Minton Tile in American Buildings

[Minton Tile Design c.1851]
Minton, founded in England in 1788 by Thomas Minton, was one of the best-known British manufacturers of porcelain and pottery. The “Minton” name has also been associated with fine ceramic and encaustic tile. In the early 1800s, Thomas Minton’s son, Herbert, developed and patented manufacturing processes to create “encaustic tile” with the pattern and color of the tile encased in the depth of the tile. Encaustic tiles are unique because their decorative designs are not glazed on the surface, but are inlaid patterns created during the manufacturing process. The process pours colored slips (liquid clay) into deep molded patterns. When fired, the tiles are durable and prevent the loss of color and design over the years. These tiles were produced in a variety of sizes, mostly square or octagonal in shape, and almost any design could be custom-made for a special purpose or to fit a particular space. Encaustic tiles were produced in large quantities beginning in the mid-19th century, primarily for use in floors. Encaustic tile and unglazed geometric tile were especially popular in the United States for commercial architecture, with the firm of Minton & Co. as one of the major producers.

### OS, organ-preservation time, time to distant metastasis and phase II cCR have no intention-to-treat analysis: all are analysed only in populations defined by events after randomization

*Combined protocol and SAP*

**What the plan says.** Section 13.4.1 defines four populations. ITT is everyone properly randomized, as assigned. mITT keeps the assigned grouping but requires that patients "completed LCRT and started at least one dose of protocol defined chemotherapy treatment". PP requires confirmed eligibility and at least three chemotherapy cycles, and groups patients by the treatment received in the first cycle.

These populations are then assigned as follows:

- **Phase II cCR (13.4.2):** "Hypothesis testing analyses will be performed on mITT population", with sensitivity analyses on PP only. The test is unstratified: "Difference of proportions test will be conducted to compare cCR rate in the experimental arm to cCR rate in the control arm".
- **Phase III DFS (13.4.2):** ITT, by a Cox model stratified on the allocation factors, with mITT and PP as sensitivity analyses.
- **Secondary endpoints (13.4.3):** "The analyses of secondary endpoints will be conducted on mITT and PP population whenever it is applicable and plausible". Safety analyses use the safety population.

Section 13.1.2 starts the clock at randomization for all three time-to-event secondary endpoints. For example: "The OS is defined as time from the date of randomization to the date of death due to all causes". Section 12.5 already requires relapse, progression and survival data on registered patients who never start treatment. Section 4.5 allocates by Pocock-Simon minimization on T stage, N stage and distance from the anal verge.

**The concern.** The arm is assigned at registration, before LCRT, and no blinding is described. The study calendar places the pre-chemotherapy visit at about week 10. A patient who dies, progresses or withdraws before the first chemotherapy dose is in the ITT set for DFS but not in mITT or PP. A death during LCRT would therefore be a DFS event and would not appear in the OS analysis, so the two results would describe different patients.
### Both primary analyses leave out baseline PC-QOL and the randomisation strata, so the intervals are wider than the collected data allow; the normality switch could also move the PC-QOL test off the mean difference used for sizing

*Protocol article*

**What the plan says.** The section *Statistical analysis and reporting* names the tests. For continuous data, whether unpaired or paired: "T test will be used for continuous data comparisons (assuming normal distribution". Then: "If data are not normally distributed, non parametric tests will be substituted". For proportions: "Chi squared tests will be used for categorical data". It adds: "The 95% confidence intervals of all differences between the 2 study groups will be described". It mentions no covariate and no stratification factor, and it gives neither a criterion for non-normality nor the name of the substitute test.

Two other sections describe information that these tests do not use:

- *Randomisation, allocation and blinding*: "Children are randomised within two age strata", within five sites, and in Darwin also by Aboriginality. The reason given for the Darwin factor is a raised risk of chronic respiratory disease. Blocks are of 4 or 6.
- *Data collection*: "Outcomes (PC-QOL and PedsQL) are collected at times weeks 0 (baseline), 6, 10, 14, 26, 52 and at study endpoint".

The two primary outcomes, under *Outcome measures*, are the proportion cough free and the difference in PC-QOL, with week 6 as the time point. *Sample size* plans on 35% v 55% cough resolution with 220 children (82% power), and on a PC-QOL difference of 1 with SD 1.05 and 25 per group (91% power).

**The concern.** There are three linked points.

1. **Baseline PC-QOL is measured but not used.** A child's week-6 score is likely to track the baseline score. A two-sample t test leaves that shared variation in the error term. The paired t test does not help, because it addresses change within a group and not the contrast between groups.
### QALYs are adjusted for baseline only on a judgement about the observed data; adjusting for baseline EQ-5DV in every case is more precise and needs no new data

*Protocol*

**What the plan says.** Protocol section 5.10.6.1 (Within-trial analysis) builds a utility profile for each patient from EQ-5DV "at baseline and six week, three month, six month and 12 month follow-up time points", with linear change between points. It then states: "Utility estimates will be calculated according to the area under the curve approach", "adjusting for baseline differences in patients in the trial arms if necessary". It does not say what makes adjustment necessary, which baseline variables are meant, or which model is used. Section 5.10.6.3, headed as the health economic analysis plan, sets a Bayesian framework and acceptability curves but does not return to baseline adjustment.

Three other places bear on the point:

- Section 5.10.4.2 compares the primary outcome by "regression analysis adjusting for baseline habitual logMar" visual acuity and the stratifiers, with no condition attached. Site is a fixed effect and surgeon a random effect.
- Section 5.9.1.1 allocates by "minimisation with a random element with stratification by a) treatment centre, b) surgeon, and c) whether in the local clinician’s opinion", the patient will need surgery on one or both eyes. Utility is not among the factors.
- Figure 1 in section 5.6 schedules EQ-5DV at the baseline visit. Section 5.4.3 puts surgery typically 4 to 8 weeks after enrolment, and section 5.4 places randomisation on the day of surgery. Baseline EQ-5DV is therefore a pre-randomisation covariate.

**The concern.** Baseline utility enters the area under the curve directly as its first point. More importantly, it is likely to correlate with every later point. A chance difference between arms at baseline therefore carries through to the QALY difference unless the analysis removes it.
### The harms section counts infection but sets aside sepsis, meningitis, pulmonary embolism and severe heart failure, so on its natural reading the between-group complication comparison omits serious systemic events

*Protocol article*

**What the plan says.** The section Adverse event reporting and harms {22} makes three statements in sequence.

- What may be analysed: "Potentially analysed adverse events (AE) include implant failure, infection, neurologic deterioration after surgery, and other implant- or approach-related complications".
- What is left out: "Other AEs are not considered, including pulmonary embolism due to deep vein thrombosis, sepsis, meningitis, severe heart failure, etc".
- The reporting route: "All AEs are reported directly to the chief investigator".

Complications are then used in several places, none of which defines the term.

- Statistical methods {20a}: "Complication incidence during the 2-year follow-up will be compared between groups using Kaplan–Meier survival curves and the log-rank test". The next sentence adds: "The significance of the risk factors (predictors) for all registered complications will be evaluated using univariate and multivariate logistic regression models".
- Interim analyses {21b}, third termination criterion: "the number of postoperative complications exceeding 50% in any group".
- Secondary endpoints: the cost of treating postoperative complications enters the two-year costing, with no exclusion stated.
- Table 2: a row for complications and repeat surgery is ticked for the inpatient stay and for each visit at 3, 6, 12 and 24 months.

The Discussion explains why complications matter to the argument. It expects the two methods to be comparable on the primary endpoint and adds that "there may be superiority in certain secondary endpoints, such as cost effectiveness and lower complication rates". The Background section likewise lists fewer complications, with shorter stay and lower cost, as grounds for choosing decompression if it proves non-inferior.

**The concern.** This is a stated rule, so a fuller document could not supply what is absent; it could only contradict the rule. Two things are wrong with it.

Minton tile also covered the floors of many residential entryways, porches and other rooms, and like many Victorian decorative elements, Minton tile became a symbol of social position and good taste. Minton tile patterns from 1878 are featured here.

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